Mobile marketers are going green as quickly as they can retrofitting and updating their tours to reduce carbon footprints and utilize biodiesel and hybrid fuel technologies. But what about the mobile vehicles that still—for now anyway—use good old gasoline to criss-cross the country? UPS made news last year when it revealed that the brand’s delivery trucks only make right turns on their routes saving the company $600 million every year. If nixing left turns can save millions we wondered what other tricks do mobile marketers have up their sleeves? Until your fleet goes green try some of these tips next time you get ready to hit the gas pump.
Zigzagging hurts your bottom line. “Unless it’s a preordained circuit like NASCAR reroute the tour ” says Stephen Warshaw ceo of Washington Depot CT-based agency Moving Experiences. Warshaw says that gas surcharges which agencies include in budgets to cover gas price increases can cost an average tour $3 000 to $5 000 quarterly. Ouch! He recently rerouted a 30-city program and saved 7 000 miles in overages. He says the b-to-b road-show client was initially concerned that the new schedule would inconvenience its own customers but eventually got behind the eco-friendly plan.
Traditional generators and batteries can run low forcing you to tap into gas reserves to keep the power running. Remote gas delivery services not only add hefty surcharges to the tour (between $300 and $400 minimum just for the delivery) they burn through even more gallons of gas just getting it to you. Avoid using gas as a backup by having alternative fuel cells—like solar wind or electric—at the ready.
Lighten your load with materials like fabric and recycled plastic. Pushing air around a heavy load takes about 40 percent of a vehicle’s energy on the highway. “If you can make the exhibit itself lighter and more efficient then obviously it takes less fuel to carry around ” says Phil Chizek vp-strategic services at St. Clair Shores MI-based agency MRA.
Many but not all states have no-idle rules that prevent trucks from idling at truck stops in order to supply heat air and electric to crews in sleeper cabs. Warshaw doesn’t give his road crews per diems to spend on hotels—he books hotels for them. That way crews won’t be tempted to pocket the cash sleep in the truck and burn through the gas tank.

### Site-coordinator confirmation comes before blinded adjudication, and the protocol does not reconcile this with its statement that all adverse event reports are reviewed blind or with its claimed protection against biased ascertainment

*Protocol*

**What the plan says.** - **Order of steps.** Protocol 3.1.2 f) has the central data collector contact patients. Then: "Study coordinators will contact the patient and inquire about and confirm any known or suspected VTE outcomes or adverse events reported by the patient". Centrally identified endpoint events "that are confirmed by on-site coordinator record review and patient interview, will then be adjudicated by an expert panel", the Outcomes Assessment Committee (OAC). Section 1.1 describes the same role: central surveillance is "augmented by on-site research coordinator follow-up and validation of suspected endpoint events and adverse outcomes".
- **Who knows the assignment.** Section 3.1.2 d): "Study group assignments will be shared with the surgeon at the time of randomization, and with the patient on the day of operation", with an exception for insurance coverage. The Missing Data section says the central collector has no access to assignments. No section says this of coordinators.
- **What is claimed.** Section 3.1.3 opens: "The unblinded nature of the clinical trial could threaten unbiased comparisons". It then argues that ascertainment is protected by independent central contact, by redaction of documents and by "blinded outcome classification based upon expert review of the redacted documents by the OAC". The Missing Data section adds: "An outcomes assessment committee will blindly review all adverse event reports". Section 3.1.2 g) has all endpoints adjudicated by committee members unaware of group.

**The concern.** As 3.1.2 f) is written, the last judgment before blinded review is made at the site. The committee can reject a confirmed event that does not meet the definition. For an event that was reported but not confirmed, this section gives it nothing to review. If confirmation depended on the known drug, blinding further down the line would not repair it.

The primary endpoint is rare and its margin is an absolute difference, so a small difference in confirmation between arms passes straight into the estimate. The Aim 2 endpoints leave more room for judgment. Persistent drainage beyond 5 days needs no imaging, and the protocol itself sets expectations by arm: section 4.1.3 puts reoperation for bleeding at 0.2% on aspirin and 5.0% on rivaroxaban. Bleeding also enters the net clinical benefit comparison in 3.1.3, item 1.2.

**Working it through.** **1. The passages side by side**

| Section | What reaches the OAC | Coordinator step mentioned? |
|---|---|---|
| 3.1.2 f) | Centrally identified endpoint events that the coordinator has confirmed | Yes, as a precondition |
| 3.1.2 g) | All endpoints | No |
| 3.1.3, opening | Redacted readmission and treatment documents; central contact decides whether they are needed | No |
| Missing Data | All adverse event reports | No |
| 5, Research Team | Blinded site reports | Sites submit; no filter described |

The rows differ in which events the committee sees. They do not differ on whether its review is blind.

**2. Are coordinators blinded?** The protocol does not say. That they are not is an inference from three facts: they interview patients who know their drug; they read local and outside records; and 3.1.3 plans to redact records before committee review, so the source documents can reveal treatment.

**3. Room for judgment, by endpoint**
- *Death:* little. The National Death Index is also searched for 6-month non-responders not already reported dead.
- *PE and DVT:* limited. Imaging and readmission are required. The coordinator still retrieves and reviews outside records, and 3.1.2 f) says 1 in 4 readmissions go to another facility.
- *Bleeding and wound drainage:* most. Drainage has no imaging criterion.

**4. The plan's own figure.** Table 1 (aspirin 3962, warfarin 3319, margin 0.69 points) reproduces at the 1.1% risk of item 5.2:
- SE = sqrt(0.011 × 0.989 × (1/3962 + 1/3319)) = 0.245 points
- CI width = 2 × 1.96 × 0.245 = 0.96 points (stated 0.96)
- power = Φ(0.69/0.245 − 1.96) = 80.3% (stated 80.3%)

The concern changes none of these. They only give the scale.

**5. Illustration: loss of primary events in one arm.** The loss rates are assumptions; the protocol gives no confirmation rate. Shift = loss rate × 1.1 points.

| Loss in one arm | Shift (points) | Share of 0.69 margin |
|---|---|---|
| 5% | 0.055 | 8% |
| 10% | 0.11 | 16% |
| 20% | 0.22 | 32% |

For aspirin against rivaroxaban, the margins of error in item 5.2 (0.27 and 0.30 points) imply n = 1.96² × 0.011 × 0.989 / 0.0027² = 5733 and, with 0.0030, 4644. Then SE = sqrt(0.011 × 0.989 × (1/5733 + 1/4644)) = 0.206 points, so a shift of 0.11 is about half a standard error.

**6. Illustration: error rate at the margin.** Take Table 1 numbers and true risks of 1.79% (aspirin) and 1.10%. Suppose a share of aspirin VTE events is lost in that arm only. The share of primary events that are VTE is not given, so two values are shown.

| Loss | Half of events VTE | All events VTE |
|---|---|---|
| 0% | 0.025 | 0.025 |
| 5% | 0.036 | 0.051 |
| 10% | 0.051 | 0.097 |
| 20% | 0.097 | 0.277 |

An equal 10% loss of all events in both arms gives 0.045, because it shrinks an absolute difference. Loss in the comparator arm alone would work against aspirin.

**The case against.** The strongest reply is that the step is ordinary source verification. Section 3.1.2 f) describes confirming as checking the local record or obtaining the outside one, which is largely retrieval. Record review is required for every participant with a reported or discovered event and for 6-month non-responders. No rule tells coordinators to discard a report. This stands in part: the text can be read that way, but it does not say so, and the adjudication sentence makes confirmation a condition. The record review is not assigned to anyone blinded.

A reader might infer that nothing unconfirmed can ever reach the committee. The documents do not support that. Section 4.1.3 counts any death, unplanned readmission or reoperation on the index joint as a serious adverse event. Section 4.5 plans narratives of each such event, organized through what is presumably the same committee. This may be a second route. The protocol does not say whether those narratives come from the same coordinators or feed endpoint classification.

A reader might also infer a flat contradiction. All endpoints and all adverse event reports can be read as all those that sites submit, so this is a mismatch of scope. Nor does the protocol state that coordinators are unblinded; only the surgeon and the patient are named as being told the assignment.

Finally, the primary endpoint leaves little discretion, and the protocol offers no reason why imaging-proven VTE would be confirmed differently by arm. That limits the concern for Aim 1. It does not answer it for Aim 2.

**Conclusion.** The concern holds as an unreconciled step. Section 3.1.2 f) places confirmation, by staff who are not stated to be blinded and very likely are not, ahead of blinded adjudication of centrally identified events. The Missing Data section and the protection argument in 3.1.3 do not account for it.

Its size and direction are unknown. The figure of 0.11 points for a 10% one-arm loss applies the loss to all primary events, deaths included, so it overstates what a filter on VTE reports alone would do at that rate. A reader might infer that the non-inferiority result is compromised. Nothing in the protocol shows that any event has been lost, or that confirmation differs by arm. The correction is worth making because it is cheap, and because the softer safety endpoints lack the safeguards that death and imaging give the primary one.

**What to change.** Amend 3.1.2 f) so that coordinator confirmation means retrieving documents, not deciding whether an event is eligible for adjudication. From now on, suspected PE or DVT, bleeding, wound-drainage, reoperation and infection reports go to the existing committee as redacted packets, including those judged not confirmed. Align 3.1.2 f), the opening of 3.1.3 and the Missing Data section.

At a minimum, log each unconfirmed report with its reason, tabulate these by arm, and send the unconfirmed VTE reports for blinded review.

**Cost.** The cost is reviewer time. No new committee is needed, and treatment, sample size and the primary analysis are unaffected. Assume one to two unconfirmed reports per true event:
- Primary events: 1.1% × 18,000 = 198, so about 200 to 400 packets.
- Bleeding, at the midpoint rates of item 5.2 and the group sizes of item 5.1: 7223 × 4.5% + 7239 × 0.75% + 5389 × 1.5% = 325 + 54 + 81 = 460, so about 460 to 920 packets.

Let off the gas lead foot. Driving just 10 miles per hour over 60 is equivalent to paying 54 cents more per gallon of gas. The faster you go the more wind resistance and the harder your car or truck has to work. “Slow down and allow more time to get from Point A to Point B ” says Chizek. “If I am doing a road tour maybe I also allow another day in there so I can lower the speed.”
GPS units offer drivers the most direct and efficient routes meaning no wasted gas trying to find your destination. “We’re supplying all our crews now with GPS units ” says Nick Ziebarth director-account services and event management at Chicago-based agency rEvolution. “A lot of them tell you where the closest cheapest gas is.” Also try websites such as gaspricewatch.com and gasbuddy.com to get the lowest gas prices in your area.
Left turn lanes at intersections force vehicles to idle which wastes the same amount of gas that it takes to start the engine. Follow UPS’s example and maximize your route for right turns.
STOP IN-CITY DRIVING
Can your crews use public transportation on site? How about following rEvolution’s example: “We’re about to launch another tour and we’re sending a whole bunch of bikes along with the crews so when they’re in market they don’t need to be driving around the city ” says Ziebarth.
RENT ON LOCATION
Is it a mobile tour if there’s no mobile vehicle? Sure you may miss out on the traveling billboard aspect of the tricked out double expandable but if your event schedule is light but all over the map consider shipping in and renting out to build out your footprint.
“We shipped and rented and saved money ” Ziebarth says of three recent events the agency handled in California Colorado and Vermont. “Not having to drive a truck all across the country and back across the country… made more sense to us.”
TIME THE PUMP
According to kiplinger.com the best time of day to fill up is early morning or late at night. Gas stations hike up prices during rush hours and on weekends.